Japan’s ispace takes first steps towards lunar colony

Japanese space start-up ispace launched a spacecraft to the moon over the weekend, heralding the start of a potentially major commercial project.

The company hopes this will be the first of many deliveries of government and commercial payloads. 

The ispace craft aims to put a small NASA satellite into lunar orbit to search for water deposits before touching down in the Atlas Crater.

The M1 lander will deploy two robotic rovers, a two-wheeled, baseball-sized device from Japan’s JAXA space agency and the four-wheeled Rashid explorer made by the United Arab Emirates.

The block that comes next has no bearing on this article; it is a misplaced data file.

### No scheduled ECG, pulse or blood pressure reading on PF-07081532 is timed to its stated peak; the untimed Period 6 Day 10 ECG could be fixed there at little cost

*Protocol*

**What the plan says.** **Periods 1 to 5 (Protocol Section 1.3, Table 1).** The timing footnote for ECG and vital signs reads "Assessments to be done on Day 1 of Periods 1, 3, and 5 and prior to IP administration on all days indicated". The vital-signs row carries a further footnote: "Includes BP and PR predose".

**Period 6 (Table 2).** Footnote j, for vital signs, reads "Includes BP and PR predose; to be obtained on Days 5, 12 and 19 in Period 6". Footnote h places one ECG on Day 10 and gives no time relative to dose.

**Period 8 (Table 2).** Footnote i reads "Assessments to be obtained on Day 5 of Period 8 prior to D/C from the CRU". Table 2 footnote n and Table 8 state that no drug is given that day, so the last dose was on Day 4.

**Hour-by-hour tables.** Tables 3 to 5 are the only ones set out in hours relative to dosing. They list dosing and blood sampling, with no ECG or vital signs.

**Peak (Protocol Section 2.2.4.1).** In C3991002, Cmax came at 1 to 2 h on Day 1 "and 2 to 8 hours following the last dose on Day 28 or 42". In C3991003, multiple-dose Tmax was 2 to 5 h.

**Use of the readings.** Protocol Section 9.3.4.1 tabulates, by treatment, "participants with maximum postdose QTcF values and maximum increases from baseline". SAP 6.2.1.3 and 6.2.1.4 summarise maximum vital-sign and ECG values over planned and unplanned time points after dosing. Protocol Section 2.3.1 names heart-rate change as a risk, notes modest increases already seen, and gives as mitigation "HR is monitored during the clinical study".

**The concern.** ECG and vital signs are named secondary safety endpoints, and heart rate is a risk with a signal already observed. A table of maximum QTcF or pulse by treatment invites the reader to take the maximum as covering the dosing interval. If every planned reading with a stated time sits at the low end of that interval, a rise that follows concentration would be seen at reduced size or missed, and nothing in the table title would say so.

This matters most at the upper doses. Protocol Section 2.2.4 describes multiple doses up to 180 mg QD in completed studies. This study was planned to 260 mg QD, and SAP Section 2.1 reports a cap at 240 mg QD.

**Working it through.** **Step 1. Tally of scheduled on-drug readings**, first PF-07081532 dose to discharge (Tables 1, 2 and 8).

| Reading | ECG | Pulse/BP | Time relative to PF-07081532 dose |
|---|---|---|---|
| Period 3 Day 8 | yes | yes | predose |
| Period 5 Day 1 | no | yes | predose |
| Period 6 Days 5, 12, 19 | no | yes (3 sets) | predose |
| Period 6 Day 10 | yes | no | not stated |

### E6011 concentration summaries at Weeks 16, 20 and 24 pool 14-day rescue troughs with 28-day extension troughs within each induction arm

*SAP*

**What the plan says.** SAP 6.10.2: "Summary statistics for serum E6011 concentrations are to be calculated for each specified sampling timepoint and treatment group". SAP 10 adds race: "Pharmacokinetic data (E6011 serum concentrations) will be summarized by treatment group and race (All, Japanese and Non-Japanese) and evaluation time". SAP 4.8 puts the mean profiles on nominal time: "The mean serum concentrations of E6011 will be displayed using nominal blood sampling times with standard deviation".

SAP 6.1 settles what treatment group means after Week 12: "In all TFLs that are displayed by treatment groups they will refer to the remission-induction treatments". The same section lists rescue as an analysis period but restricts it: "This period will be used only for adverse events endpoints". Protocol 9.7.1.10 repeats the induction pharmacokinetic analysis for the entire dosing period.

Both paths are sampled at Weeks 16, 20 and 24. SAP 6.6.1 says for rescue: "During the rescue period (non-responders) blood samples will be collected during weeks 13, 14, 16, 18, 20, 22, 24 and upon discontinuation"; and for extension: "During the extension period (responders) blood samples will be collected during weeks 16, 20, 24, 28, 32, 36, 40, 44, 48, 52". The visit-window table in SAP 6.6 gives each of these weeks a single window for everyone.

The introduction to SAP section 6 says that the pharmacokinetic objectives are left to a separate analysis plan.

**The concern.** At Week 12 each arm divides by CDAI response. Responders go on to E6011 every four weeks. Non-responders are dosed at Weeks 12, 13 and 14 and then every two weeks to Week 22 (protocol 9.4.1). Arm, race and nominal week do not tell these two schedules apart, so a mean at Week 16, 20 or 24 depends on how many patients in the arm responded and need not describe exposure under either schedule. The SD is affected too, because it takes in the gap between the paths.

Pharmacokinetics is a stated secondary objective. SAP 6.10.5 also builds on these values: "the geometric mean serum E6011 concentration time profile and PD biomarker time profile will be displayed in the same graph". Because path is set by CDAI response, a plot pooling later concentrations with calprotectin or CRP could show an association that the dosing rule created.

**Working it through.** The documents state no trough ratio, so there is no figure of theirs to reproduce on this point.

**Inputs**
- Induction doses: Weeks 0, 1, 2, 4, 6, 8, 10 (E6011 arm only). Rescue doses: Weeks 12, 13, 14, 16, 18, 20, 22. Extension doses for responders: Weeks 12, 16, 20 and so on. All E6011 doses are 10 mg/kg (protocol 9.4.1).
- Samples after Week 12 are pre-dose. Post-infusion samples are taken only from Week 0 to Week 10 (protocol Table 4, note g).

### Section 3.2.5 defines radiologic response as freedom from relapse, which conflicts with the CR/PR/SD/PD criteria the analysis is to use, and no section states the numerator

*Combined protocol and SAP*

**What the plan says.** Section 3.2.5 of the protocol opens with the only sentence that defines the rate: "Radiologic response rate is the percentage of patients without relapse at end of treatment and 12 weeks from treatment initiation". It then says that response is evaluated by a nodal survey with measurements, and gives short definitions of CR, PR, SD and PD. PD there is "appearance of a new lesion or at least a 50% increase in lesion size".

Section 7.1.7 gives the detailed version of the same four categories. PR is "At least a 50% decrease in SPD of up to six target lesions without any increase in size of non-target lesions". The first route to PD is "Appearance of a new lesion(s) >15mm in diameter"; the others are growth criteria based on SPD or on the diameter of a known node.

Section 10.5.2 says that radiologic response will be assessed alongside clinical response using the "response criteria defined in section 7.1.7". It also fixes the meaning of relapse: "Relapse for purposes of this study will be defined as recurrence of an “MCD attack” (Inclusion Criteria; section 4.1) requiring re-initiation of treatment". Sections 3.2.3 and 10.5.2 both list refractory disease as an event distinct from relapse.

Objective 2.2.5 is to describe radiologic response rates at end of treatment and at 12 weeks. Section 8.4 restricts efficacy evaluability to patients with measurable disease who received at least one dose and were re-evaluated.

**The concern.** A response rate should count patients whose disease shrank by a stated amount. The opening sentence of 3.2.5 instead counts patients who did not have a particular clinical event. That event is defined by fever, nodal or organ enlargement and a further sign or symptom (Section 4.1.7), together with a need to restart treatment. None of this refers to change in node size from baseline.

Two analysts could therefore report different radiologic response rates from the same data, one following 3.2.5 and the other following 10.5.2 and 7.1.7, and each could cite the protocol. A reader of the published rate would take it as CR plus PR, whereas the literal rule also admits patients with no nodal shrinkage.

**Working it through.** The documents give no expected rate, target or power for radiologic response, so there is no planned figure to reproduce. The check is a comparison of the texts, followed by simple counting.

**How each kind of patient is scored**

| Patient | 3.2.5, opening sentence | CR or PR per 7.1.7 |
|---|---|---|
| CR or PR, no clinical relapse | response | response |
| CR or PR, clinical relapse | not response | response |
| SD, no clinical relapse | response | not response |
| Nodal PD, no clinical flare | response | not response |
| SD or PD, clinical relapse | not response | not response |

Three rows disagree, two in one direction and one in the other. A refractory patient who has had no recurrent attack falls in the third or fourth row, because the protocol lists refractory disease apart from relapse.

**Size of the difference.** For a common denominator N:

It will also be carrying an experimental solid-state battery made by NGK Spark Plug Co.

“The Rashid rover is part of the United Arab Emirates ambitious space programme,” said Dubai ruler Sheikh Mohammed bin Rashid al-Maktoum, who is also vice-president of the United Arab Emirates and who watched the launch at the Mohammed bin Rashid Space Centre.

“Our aim is knowledge transfer and developing our capabilities and to add a scientific imprint in the history of humanity,” he tweeted.

Privately funded ispace has a contract with NASA to ferry payloads to the moon from 2025 and is aiming to build a permanently staffed lunar colony by 2040.

ispace Inc’s HAKUTO-R mission took off without incident on 11 December from Cape Canaveral, Florida, after two postponements caused by inspections of its SpaceX Falcon 9 rocket.